He paused a while, his head sunk upon his hand, and then continued —
“My marriage had diverted me from a project which I cannot enter into now. I have no time, Holly — I have no time! One day, if you accept my trust, you will learn all about it. After my wife’s death I turned my mind to it again. But first it was necessary, or, at least, I conceived that it was necessary, that I should attain to a perfect knowledge of Eastern dialects, especially Arabic. It was to facilitate my studies that I came here. Very soon, however, my disease developed itself, and now there is an end of me.” And as though to emphasise his words he burst into another terrible fit of coughing.
I gave him some more whisky, and after resting he went on —
“I have never seen my boy, Leo, since he was a tiny baby. I never could bear to see him, but they tell me that he is a quick and handsome child. In this envelope,” and he produced a letter from his pocket addressed to myself, “I have jotted down the course I wish followed in the boy’s education. It is a somewhat peculiar one. At any rate, I could not entrust it to a stranger. Once more, will you undertake it?”
“I must first know what I am to undertake,” I answered.
“You are to undertake to have the boy, Leo, to live with you till he is twenty-five years of age — not to send him to school, remember. On his twenty-fifth birthday your guardianship will end, and you will then, with the keys that I give you now” (and he placed them on the table) “open the iron box, and let him see and read the contents, and say whether or no he is willing to undertake the quest. There is no obligation on him to do so. Now, as regards terms. My present income is two thousand two hundred a year. Half of that income I have secured to you by will for life, contingently on your undertaking the guardianship — that is, one thousand a year remuneration to yourself, for you will have to give up your life to it, and one hundred a year to pay for the board of the boy. The rest is to accumulate till Leo is twenty-five, so that there may be a sum in hand should he wish to undertake the quest of which I spoke.”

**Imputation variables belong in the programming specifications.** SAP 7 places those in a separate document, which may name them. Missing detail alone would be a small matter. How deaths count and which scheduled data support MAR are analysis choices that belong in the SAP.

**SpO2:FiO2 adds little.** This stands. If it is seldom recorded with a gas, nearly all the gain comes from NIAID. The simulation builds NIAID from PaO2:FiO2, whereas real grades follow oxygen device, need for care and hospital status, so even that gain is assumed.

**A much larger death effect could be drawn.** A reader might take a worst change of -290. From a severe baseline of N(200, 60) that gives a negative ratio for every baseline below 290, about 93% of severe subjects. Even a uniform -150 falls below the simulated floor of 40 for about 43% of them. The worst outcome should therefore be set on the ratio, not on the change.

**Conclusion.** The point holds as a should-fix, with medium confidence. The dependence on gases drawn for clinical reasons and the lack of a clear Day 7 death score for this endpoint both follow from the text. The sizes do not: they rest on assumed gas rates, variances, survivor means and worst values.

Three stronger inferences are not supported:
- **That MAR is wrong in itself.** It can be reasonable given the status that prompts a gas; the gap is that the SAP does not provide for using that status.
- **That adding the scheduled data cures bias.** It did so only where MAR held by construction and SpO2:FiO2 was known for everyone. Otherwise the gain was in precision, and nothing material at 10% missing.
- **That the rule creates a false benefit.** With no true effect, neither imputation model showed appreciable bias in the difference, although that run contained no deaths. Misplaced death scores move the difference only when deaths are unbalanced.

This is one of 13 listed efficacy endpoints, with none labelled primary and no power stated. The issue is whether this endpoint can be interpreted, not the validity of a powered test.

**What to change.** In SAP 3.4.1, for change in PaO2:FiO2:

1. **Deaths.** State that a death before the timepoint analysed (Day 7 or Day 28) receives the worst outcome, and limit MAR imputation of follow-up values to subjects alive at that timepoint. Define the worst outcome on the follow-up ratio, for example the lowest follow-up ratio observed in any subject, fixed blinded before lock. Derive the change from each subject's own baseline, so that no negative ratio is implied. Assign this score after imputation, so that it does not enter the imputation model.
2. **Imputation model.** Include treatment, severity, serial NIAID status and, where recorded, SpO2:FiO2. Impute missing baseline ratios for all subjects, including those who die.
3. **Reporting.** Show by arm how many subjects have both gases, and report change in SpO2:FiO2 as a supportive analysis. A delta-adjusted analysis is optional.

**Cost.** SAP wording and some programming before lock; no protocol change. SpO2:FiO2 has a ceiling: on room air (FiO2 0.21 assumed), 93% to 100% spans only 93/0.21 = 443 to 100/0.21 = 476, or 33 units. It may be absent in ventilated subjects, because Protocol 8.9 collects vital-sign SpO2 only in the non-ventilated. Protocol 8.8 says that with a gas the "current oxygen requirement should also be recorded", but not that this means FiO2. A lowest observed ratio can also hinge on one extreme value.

“And suppose I were to die?” I asked.
“Then the boy must become a ward of Chancery and take his chance. Only be careful that the iron chest is passed on to him by your will. Listen, Holly, don’t refuse me. Believe me, this is to your advantage. You are not fit to mix with the world — it would only embitter you. In a few weeks you will become a Fellow of your College, and the income that you will derive from that combined with what I have left you will enable you to live a life of learned leisure, alternated with the sport of which you are so fond, such as will exactly suit you.”
He paused and looked at me anxiously, but I still hesitated. The charge seemed so very strange.
“For my sake, Holly. We have been good friends, and I have no time to make other arrangements.”
“Very well,” I said, “I will do it, provided there is nothing in this paper to make me change my mind,” and I touched the envelope he had put upon the table by the keys.
“Thank you, Holly, thank you. There is nothing at all. Swear to me by God that you will be a father to the boy, and follow my directions to the letter.”
“I swear it,” I answered solemnly.
“Very well, remember that perhaps one day I shall ask for the account of your oath, for though I am dead and forgotten, yet I shall live. There is no such thing as death, Holly, only a change, and, as you may perhaps learn in time to come, I believe that even that change could under certain circumstances be indefinitely postponed,” and again he broke into one of his dreadful fits of coughing.
“There,” he said, “I must go, you have the chest, and my will will be found among my papers, under the authority of which the child will be handed over to you. You will be well paid, Holly, and I know that you are honest, but if you betray my trust, by Heaven, I will haunt you.”
I said nothing, being, indeed, too bewildered to speak.
He held up the candle, and looked at his own face in the glass. It had been a beautiful face, but disease had wrecked it. “Food for the worms,” he said. “Curious to think that in a few hours I shall be stiff and cold — the journey done, the little game played out. Ah me, Holly! life is not worth the trouble of life, except when one is in love — at least, mine has not been; but the boy Leo’s may be if he has the courage and the faith. Good-bye, my friend!” and with a sudden access of tenderness he flung his arm about me and kissed me on the forehead, and then turned to go.
“Look here, Vincey,” I said, “if you are as ill as you think, you had better let me fetch a doctor.”
“No, no,” he said earnestly. “Promise me that you won’t. I am going to die, and, like a poisoned rat, I wish to die alone.”